· The data suggests that instead of moving people are looking to renovate their current homes.

Overall, we believe that the increase in the average hold period is a response to a number of factors. The main contributors are housing affordability and the costs associated with moving however, it also probably has to do with the fact that the type of property available and the types of new housing stock being delivered are not meeting buyers needs. Whether that be cost, design or location it is clear the stock available is not what buyers are looking for. We anticipate that the average hold period will continue to increase over the coming years as private sector demand for credit growth remains below historic levels, sales volumes remain below their peaks and affordability barriers mean that people choose to upgrade their current home rather than upgrade to a new one.

Renters paying 50% more a week in rent since 2006 with increase in proportion of households experiencing rental stress: ABS census 2011

By Larry Schlesinger
Thursday, 21 June 2012

Median rental payments have risen by $95 per week between 2006 and 2011, according to 2011 census data released today by the ABS.

The represents a 50% increase over the five-year period.

Median national weekly rent is now $285 per week, compared with $190 in 2006.

The 2011 census also found that the proportion of households with rent payments greater than 30% of household income – the common definition of rental stress – rose slightly from 9.3% to 10.4%.

Rent weekly payments Australia % 2006 %
Median rent 285 190
Households with rent payments less than 30% of household income 89.6 90.7
Households with rent payments greater than 30% of household income 10.4 9.3

End of financial year: ATO puts out tax guides for property investors and real estate employees

By Larry Schlesinger
Friday, 29 June 2012

The Australian Tax Office has released updated guides for property investors and real estate employees (estate agents and property managers) to help them complete their end of financial year tax returns.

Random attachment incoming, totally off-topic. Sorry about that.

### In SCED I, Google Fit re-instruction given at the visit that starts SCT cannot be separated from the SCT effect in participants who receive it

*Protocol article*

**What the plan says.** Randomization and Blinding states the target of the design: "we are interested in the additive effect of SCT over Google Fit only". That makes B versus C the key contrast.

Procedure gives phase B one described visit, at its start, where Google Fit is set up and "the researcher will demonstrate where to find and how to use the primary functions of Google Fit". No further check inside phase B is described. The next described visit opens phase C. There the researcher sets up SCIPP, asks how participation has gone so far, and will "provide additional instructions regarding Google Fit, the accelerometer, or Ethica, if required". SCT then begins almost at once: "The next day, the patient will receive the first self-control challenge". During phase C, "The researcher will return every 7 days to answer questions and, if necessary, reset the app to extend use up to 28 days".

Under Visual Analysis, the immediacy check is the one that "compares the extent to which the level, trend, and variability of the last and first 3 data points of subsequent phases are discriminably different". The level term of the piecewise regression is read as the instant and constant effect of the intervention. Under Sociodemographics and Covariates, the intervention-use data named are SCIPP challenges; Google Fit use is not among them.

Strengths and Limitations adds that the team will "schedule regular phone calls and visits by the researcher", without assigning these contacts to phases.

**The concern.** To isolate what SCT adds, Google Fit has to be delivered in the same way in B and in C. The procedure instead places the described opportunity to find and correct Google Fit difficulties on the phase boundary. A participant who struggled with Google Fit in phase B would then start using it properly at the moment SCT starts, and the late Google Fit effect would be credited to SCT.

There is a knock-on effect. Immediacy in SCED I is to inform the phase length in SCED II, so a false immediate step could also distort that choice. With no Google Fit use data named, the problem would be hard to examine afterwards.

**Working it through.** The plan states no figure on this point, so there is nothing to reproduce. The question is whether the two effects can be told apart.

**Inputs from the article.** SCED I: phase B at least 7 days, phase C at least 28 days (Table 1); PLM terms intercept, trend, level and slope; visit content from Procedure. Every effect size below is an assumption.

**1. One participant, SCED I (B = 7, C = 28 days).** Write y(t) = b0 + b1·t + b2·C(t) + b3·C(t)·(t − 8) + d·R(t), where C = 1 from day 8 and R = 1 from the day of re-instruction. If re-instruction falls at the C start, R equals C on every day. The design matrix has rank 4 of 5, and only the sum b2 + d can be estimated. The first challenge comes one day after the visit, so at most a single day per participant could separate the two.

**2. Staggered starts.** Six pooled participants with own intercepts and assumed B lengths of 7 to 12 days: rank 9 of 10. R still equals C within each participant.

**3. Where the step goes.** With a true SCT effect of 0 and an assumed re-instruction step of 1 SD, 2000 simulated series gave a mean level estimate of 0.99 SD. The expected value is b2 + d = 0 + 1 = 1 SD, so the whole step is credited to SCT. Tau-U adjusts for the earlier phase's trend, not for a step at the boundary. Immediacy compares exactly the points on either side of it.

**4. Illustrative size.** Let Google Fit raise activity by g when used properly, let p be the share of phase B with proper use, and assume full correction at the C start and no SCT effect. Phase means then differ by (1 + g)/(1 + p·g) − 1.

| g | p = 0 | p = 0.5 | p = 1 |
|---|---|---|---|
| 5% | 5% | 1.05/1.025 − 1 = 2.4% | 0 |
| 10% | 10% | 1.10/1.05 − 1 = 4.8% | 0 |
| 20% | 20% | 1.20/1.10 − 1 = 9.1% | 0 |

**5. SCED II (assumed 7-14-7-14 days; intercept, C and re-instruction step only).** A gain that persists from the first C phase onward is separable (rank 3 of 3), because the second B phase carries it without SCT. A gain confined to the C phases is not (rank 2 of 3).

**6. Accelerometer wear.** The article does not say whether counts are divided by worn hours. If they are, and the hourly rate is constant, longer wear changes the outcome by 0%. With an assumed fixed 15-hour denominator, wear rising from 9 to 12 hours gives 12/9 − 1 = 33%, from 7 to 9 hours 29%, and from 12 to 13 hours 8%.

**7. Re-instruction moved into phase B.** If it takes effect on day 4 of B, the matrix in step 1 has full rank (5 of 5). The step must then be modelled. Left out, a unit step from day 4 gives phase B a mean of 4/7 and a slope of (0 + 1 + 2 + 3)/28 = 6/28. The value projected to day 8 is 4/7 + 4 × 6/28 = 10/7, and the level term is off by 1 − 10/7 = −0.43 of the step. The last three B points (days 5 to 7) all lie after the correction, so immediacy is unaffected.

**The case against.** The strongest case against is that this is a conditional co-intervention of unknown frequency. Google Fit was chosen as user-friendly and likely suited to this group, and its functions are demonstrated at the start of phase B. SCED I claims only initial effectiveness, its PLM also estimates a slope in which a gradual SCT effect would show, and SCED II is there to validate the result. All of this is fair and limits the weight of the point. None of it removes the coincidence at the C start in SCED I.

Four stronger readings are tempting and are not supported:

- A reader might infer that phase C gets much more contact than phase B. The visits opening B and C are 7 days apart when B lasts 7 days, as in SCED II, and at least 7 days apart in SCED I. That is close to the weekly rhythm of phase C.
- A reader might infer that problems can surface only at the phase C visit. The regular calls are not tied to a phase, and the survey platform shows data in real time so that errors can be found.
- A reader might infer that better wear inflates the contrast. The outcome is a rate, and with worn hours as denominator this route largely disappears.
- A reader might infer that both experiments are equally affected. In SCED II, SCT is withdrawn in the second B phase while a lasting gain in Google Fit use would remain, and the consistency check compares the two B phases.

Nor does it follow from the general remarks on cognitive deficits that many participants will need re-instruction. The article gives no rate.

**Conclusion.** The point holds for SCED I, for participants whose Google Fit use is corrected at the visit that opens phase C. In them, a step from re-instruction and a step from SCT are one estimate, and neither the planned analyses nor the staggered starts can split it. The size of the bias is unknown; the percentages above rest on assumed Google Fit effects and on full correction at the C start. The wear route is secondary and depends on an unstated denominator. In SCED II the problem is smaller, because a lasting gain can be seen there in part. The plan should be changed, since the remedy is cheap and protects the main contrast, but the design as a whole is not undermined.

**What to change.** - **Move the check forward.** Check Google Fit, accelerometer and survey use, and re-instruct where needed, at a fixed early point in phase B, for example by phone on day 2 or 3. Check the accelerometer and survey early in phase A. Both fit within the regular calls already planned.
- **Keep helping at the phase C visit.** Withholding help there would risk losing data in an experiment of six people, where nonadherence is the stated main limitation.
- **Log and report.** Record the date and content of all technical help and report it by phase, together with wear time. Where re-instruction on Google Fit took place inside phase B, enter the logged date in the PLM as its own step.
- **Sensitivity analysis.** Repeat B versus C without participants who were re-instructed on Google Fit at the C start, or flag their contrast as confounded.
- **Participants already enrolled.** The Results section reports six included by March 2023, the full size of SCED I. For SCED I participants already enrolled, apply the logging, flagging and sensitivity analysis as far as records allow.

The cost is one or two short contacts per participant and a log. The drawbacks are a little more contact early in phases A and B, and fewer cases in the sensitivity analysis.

The 2012 Rental Propertiesguide explains how to treat rental income and expenses, including how to treat more than 230 residential rental property items.

Among the things it will help landlords determine:

  • which rental income is assessable for tax purposes
  • which expenses are allowable deductions
  • which records they need to keep
  • what they need to know when they sell their rental property
  • what expenses are not deductable

It also includes information about capital gains and goods and services taxes, negative gearing, pay as you go (PAYG) instalments and the effects of the general value shifting regime.

The 2011-12 real estate employees guide (a series of links, not a download) provides a simple summary of ATO tax rulings covering allowances, reimbursements and work-related deductions.

It explains the claims estate agents and property managers can and cannot make by looking at the common expenses they might incur as a real estate employees.

It also includes information about some changes to the tax laws that have occurred since the ruling was issued – for example, capital allowances and will real estate employees work out what claims they can make.

The property investor guide can be downloaded here

The estate agents guide is accessed here (click on the table of contents link on right hand side of page).

The full version of the ATO ruling on real estate industry employees can also be downloaded.


Best Regards,

Linda & Carlos Debello

LJ Gilland Real Estate Pty Ltd



http://www.facebook.com/pages/LJ Gilland Real Estate Pty Ltd